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Many of the bankrupt city’s stately buildings will now be restored with care and attention to detail, including the once-great apartment hotel
The old Strathmore Hotel stands on West Alexandrine in Detroit’s midtown. A red-brick building, eight storeys high, casting its windowless gaze over a rapidly changing part of this city. Below lie some of the familiar indicators of urban gentrification: a hipster coffee shop, a craft beer saloon, and not so very far away, a Whole Foods. But in other regards, and certainly in the case of the Strathmore, there is a hope that in Detroit the process of renewal might be different than it has been for other cities.
The Strathmore was built in 1924, and for 40 years ran as an apartment hotel before being converted into a rental building. For the past decade, however, it has stood empty, ceilings sagging, plaster peeling, ivy winding its way around the window frames. At ground level it has been embellished with depictions of men in suits wearing gas masks, painted by street artists the Hygienic Dress League. Just below its roofline runs a crown of block-faced graffiti: PAIDAWAY it reads, EDDY and CASH4DROID.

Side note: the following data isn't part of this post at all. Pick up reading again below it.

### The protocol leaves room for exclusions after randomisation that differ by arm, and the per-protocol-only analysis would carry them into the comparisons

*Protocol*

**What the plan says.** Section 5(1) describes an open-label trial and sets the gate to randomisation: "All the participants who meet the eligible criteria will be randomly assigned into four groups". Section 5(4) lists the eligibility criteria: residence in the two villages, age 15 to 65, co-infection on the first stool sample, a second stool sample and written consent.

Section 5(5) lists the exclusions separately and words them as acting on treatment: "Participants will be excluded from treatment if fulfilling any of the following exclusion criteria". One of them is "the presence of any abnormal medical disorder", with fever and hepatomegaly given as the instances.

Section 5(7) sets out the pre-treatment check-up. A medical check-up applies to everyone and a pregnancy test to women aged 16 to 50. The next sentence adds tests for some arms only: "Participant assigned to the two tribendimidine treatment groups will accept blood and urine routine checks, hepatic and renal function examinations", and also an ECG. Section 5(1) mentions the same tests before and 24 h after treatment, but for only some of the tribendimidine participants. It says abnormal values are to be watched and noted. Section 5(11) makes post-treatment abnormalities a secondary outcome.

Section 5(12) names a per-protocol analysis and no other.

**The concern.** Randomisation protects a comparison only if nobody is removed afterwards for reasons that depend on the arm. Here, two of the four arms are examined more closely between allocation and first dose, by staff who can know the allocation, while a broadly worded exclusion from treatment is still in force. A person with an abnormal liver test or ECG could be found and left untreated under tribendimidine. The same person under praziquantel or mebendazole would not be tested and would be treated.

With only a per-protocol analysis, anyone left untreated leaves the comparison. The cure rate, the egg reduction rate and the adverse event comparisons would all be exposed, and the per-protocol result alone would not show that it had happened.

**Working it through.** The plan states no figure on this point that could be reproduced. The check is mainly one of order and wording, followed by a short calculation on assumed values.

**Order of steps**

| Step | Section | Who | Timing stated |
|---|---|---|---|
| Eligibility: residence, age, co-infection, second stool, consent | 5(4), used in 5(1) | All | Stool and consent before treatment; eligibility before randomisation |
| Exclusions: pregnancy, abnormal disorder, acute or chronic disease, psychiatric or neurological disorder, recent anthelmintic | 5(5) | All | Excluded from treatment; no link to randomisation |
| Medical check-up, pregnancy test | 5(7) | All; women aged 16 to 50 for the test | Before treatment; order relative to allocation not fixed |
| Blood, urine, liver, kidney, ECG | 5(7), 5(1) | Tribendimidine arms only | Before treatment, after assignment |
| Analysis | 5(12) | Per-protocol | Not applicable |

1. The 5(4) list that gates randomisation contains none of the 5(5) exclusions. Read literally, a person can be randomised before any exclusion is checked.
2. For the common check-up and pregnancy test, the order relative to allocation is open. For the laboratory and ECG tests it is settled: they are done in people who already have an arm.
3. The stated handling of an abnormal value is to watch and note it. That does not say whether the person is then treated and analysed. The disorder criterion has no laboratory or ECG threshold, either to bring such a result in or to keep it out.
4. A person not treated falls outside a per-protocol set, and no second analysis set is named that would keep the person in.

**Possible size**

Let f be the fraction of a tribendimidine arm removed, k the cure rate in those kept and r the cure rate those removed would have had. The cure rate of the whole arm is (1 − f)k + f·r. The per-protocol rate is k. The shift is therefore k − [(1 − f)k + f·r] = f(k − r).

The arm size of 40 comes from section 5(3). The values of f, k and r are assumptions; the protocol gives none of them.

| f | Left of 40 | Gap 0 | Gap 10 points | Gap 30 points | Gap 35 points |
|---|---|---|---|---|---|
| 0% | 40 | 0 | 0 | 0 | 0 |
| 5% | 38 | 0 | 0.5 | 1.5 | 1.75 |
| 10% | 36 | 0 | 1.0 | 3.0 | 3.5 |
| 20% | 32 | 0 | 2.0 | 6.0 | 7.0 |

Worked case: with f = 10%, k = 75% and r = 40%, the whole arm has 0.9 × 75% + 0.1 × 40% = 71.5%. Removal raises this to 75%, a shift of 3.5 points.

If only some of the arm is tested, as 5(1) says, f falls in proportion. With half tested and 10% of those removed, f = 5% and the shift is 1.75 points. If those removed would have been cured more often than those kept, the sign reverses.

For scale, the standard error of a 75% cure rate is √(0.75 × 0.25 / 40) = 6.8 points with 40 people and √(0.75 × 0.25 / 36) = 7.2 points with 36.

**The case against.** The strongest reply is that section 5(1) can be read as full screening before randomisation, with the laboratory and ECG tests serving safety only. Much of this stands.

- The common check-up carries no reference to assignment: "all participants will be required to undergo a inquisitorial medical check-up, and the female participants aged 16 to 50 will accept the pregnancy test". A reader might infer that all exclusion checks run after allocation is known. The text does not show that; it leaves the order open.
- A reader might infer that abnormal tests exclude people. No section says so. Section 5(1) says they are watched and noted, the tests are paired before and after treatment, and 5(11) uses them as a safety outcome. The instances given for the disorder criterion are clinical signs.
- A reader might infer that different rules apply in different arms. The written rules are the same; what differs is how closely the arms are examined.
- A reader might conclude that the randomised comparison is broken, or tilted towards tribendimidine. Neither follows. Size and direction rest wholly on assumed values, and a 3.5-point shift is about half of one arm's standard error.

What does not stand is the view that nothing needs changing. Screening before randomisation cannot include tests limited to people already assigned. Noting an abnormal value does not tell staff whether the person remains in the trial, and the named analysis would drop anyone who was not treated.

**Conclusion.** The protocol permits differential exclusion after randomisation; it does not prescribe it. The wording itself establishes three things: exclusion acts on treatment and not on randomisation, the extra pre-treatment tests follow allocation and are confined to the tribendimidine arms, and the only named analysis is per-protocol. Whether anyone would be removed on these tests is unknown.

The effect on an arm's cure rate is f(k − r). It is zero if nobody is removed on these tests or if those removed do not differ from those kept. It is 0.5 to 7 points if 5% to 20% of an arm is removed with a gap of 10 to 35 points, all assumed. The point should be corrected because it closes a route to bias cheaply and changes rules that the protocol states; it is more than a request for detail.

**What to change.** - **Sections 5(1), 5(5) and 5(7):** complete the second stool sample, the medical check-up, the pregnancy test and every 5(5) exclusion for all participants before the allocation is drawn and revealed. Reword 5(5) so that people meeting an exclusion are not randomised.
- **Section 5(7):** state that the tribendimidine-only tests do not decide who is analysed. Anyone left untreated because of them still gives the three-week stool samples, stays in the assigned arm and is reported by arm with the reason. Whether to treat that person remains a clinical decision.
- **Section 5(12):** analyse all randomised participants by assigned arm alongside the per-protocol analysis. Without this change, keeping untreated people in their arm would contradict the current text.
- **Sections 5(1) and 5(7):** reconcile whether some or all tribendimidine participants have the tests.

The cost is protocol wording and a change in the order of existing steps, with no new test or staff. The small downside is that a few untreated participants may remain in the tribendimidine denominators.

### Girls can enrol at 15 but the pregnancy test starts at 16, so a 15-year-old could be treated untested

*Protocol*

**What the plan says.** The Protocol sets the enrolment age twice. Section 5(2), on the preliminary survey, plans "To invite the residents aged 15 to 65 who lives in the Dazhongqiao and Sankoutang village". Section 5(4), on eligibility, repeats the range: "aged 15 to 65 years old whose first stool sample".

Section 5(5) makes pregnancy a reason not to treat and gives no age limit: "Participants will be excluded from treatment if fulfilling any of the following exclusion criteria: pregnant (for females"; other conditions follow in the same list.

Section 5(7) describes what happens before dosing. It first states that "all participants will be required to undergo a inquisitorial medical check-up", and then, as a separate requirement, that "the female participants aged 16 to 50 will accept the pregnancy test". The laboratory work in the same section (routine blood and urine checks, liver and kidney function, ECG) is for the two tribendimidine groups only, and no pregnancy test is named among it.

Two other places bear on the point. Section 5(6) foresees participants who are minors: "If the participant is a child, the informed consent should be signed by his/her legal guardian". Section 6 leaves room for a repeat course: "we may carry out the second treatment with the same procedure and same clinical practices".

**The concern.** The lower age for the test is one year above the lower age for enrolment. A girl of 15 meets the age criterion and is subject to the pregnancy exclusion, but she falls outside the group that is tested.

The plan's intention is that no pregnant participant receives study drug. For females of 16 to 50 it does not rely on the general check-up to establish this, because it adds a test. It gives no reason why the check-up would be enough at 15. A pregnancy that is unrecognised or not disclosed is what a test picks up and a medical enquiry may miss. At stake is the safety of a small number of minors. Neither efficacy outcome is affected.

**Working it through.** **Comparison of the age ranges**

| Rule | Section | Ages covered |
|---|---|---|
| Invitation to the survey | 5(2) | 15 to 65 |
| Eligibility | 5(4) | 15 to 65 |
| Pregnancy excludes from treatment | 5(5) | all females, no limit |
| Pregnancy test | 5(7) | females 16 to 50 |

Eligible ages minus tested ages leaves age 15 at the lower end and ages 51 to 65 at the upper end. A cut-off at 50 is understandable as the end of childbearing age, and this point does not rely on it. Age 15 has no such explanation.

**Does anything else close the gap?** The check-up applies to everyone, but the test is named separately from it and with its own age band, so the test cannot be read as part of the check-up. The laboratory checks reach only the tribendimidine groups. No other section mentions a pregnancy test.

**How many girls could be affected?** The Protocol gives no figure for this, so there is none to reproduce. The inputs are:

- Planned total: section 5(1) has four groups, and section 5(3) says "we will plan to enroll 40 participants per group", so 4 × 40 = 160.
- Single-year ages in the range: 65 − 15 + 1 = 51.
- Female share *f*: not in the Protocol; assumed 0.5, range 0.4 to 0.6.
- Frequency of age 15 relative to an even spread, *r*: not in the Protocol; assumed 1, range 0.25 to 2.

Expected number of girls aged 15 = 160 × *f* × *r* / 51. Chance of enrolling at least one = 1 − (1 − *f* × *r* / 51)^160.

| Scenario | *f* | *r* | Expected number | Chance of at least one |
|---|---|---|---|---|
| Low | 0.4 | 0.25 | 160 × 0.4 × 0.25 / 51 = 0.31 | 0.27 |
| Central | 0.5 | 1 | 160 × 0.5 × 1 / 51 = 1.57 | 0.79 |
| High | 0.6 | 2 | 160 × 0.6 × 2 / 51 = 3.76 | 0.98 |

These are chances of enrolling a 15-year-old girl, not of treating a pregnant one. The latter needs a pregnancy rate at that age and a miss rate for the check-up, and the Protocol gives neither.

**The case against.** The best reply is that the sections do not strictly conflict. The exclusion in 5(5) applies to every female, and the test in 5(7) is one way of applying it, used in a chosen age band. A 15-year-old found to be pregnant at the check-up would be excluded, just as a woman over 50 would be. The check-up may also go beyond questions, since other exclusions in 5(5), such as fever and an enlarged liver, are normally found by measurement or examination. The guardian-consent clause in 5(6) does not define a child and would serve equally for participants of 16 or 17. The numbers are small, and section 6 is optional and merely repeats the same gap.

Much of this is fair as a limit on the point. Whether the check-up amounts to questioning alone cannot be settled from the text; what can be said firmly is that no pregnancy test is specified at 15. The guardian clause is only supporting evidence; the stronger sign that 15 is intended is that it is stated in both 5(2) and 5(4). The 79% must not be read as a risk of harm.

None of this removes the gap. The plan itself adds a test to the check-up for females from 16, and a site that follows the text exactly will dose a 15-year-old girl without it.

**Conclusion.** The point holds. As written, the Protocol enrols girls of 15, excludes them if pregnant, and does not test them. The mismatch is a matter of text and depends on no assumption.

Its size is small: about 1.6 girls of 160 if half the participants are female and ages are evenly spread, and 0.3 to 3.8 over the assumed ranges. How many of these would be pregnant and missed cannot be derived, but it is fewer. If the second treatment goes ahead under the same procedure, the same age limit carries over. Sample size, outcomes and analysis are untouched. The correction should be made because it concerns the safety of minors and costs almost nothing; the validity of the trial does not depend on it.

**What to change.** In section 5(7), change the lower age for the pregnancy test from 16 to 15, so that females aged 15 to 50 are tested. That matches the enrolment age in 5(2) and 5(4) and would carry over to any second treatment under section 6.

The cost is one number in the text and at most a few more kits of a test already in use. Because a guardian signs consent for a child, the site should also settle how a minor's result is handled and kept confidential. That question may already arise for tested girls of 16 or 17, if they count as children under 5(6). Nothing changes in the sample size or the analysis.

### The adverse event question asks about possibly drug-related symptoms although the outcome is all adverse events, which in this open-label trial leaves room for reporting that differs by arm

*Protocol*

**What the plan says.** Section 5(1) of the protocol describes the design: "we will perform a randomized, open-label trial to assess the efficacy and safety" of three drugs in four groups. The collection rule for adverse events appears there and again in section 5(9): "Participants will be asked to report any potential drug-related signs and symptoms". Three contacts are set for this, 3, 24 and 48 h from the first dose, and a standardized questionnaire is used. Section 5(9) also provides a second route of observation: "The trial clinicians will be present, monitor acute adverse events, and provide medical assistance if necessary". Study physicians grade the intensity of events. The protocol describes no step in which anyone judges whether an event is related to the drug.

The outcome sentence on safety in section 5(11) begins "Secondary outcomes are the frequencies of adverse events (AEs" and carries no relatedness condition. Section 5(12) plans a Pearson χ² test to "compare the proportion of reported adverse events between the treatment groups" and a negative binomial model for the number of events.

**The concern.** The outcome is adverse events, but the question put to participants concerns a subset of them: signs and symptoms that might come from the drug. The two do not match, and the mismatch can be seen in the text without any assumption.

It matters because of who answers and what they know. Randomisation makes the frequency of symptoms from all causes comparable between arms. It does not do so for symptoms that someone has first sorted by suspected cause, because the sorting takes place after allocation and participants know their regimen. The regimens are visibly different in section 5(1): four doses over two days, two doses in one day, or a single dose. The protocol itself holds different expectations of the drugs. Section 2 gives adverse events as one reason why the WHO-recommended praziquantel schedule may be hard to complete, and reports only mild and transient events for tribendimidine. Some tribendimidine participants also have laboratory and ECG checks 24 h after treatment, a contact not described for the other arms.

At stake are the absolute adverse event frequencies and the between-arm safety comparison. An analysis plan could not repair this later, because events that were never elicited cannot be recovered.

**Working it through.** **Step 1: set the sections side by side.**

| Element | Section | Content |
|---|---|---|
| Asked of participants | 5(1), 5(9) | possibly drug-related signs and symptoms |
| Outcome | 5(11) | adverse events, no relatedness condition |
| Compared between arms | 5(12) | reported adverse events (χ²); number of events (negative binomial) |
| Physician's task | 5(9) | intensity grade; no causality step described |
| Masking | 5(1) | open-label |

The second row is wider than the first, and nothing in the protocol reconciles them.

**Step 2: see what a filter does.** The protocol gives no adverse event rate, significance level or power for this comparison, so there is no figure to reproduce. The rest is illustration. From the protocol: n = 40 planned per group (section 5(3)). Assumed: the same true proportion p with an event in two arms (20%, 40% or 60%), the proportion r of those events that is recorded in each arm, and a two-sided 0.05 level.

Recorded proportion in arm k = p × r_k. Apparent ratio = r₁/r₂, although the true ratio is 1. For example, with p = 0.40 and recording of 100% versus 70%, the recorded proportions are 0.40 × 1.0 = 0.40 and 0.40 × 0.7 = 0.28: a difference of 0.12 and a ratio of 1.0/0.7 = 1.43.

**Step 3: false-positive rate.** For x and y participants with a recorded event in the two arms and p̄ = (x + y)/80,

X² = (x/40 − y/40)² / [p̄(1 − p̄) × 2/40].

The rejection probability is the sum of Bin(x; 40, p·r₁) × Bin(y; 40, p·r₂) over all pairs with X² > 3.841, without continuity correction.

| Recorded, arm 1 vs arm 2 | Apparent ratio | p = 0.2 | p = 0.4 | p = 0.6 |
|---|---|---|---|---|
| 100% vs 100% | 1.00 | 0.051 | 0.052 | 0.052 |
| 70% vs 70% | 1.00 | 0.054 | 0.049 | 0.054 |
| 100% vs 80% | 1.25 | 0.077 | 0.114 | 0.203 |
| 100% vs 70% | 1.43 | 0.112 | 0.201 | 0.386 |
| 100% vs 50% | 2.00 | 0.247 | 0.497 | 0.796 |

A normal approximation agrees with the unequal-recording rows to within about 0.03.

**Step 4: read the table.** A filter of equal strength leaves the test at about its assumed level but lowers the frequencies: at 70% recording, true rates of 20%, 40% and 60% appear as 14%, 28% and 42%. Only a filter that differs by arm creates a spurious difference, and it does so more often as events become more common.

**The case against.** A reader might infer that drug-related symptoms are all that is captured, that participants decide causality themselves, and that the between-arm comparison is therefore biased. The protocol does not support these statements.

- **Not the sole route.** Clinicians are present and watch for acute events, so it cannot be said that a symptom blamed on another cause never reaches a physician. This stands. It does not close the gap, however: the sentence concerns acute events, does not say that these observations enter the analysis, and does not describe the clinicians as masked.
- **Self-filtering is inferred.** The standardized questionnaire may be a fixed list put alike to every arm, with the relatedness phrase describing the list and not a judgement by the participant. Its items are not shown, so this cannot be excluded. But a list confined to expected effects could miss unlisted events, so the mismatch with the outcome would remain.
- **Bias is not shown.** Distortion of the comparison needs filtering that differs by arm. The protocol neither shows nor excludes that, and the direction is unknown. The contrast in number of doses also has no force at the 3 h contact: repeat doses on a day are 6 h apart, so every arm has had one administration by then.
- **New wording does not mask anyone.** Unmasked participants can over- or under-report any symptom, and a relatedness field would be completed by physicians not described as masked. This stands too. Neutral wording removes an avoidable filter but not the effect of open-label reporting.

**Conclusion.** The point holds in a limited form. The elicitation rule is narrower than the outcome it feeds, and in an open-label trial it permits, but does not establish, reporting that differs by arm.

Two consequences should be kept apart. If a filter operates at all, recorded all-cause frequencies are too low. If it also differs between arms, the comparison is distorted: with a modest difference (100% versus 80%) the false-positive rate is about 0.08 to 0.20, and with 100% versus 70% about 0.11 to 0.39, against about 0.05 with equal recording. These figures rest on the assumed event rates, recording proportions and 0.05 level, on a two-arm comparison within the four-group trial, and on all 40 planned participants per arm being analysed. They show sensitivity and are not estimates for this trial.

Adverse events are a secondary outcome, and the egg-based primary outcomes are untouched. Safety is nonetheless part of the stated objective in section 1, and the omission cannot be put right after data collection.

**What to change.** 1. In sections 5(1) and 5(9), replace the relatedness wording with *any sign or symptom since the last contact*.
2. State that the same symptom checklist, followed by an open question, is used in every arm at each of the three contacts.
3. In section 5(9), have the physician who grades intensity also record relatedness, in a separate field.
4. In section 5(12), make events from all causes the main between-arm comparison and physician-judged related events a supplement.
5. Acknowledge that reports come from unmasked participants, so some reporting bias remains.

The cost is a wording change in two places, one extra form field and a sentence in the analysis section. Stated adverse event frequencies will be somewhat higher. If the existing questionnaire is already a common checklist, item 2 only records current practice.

Derelict buildings are of course nothing new in Detroit – throughout the city, from homes to factories, apartment blocks to movie theaters, they stand ravaged by time and fire and nature; websites, documentaries, coffee-table books and countless newspaper articles have been dedicated to their eerie magnificence.
But a year ago a study by the Detroit Blight Removal Task Force, an organization put together by the Obama administration, found that 78,506 buildings across the city’s 139 square miles were dilapidated, and 114,000 parcels of land were vacant. It advised the city to tear down 40,000 abandoned houses, restore thousands more, and spend approximately $1bn on demolishing or restoring its 559 deserted factory buildings if it wants to hold on to any hope of renewal. […]